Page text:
My ancestor, Russell McCord Williamson, settled there, and was friendly with the Polks. The Sons of Confederate Veterans is also headquartered there in an antebellum mansion. I claim descent from J.W. Phillips, a surgeon in the Confederate Army. You can find something about both these men here (Grace Estes, noted in the article, is my great-grandmother). Continue reading

Inspired by a Visit to the Library of Congress

It’s my express goal that my Columbia America By Another Name will have me photographing in the homes of Americans from all walks of life—the rich, the poor, and the in-between. My day job, though, brings me into the homes of a very particular and passionate bunch: collectors of art. Continue reading

The Poet-Slave and American Liberty


On 11 July 1761, a recently kidnapped West African girl of seven or eight saw her journey into slavery end at the home of a Boston tailor and merchant named John Wheatley. She received her master’s surname, with her first name made Phillis—the very same name as the slave ship that carried her to Massachusetts.

Her slavers, taken by her precocity and character, gave her an excellent Classical and Christian education. While a slave, Phillis Wheatley became a poet of international repute. Relieved of most of her domestic duties, writing poetry was her vocation. Her poems must be read within the context of her life: that of a slave from Africa, of delicate health, marked by imagination and compassion, who is entirely dependent upon her slavers / patrons for her livelihood. Her protestations against the injustice of slavery are present, if not at the volume we moderns would want.

In a poem entitled to “His Excellency, George Washington”, she created a new vision: a classically inspired goddess figure whose sole purpose was freeing the Colonists from the yoke of British oppression. She called this goddess Columbia.

She wrote her poem and sent it to Washington in October 1775, when his tenure as Commander-in-Chief of the Continental Army was barely six months old. His prospects for success were far from certain. She implored him:

Thy ev’ry action let the goddess guide

Literate colonists would have known of Columbia as a name for the colonies, dating from the 1730s. It’s used in a 1761 poem, by an unknown Harvard graduate and published in Boston, honoring the accession of George III:

Behold, Britannia! in thy favour’d Isle;
At distance, thou, Columbia! view thy Prince,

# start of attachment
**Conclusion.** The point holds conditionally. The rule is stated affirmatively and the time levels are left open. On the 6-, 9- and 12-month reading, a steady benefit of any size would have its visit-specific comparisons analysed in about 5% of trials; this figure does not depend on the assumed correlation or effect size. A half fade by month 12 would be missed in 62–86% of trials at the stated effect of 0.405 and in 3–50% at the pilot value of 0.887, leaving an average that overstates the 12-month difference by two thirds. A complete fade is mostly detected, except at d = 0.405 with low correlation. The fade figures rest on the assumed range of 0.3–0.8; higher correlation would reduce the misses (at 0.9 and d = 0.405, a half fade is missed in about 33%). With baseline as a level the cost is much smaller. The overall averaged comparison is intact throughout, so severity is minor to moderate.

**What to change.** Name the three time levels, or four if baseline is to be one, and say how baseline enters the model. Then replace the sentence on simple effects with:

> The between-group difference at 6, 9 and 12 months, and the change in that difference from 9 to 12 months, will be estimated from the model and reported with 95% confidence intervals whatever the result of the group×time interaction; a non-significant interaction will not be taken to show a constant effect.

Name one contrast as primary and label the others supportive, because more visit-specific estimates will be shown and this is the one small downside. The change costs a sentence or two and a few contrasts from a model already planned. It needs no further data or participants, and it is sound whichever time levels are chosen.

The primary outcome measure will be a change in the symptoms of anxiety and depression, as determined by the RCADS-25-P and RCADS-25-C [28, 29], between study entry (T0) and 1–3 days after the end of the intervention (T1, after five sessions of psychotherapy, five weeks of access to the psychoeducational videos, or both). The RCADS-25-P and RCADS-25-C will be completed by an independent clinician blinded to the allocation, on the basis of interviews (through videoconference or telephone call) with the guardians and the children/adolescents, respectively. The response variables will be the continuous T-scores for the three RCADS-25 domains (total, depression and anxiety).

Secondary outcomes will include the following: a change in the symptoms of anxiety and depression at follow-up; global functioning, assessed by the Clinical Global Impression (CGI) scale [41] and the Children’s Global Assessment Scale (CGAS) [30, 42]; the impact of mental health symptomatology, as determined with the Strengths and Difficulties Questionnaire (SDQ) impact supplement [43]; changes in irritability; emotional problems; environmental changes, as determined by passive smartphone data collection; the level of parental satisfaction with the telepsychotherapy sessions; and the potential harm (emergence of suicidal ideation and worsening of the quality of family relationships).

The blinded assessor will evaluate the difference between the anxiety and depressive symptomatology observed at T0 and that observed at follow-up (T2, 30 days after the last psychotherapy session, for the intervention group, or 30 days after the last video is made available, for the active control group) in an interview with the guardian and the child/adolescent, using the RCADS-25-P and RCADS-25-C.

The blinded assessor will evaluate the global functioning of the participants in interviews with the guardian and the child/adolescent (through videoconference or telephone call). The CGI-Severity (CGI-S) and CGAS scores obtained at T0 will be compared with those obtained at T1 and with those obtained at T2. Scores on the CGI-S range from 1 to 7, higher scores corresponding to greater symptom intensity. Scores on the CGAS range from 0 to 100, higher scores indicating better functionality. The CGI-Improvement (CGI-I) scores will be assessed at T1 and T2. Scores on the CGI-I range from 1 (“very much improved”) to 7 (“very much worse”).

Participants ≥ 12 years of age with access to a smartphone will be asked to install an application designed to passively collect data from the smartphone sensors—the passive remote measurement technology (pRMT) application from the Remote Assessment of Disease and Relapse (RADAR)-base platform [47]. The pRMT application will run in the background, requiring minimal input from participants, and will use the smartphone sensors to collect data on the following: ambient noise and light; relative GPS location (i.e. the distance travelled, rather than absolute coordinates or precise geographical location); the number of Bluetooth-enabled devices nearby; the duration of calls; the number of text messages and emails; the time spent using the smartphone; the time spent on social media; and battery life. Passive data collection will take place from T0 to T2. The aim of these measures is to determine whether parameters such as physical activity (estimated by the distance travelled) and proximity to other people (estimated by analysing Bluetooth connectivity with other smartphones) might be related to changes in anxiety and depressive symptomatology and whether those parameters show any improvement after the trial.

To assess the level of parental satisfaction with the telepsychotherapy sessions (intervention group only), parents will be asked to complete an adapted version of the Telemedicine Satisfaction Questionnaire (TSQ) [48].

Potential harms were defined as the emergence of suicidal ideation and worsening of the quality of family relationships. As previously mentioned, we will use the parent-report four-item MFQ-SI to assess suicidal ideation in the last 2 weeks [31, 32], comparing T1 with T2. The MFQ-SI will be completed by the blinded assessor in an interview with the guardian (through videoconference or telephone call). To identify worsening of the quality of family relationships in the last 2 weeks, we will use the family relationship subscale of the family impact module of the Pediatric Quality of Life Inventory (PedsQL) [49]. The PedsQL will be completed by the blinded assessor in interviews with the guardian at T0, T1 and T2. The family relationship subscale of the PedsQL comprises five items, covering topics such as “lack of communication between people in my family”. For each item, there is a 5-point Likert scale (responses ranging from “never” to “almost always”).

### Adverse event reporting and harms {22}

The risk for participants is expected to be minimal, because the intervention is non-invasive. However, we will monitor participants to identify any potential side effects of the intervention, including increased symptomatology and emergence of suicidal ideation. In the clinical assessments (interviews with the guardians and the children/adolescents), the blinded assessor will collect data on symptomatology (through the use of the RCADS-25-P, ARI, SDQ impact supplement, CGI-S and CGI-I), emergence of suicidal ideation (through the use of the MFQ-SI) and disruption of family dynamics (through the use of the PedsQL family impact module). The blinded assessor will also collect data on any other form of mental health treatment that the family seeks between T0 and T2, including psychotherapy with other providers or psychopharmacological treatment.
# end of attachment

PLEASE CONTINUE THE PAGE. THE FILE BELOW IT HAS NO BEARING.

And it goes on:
For ancestors renown’d, for virtues more

With its local provenance, we can surmise Wheatley knew this poem. View the words about George III, above, and compare them to her words about Washington here:

Fam’d for thy valour, for thy virtues more

Britannia, one of England’s poetic names, also denoted a goddess figure dating from the Roman Occupation. To Colonials with a Classical world-view, it might follow that the American Colonies likewise deserved a guardian spirit. Until Wheatley’s tribute to an upstart colonial general, it seems no writer had developed the figure so completely.

According to one analysis, Wheatley created Columbia as an amalgam of Pallas Athena and Phoebus Apollo. Pallas Athena is the armed warrior strategist, and Apollo the god of the sun and poetic inspiration. Columbia’s hair is bound with Athena’s beloved olive branches, and also with laurel, made by Apollo into the poet’s crown. The writer’s assertion that it follows that Columbia comprises Wheatley as poet and Washington as warrior-strategist is interesting but harder to prove.

Some harshly judge Wheatley for encouraging Washington in his fight; after all, the man enslaved hundreds. We do know that Wheatley’s disdain for slavery was published in a letter found in the Connecticut Gazette in March 1774:

…for in every human Breast, God has implanted a Principle, which we call love of Freedom; it is impatient of oppression, and pants for Deliverance….

She speaks not just of her own heart here, but of all human hearts. The rest of the letter shows her to be an incrementalist for African-American liberty. But we must note her sarcasm when she writes that the hypocrisy of liberty-hungry slave owners “does not require the penetration of a Philosopher to determine.”

We see that Wheatley would recognize Washington’s hypocrisy, but more importantly, she would recognize that the very same principle of freedom living in her heart lives in his. We can imagine the young slave’s identification with this new leader: here is another person who feels oppression—but who actually is in a position to risk all (including a gruesome death for treason), take up arms, and fight.

Columbia, offered by Wheatley to Washington as his guide, is not unlike the poet and the general. Even for Columbia

freedom’s cause her anxious breast alarms.

With Columbia’s help, Washington may win the freedom that Wheatley hopes eventually will inspire herself and her fellow Africans in America. Perhaps Columbia really does fuse Wheatley and Washington—one fights for freedom with her pen, the other with his sword.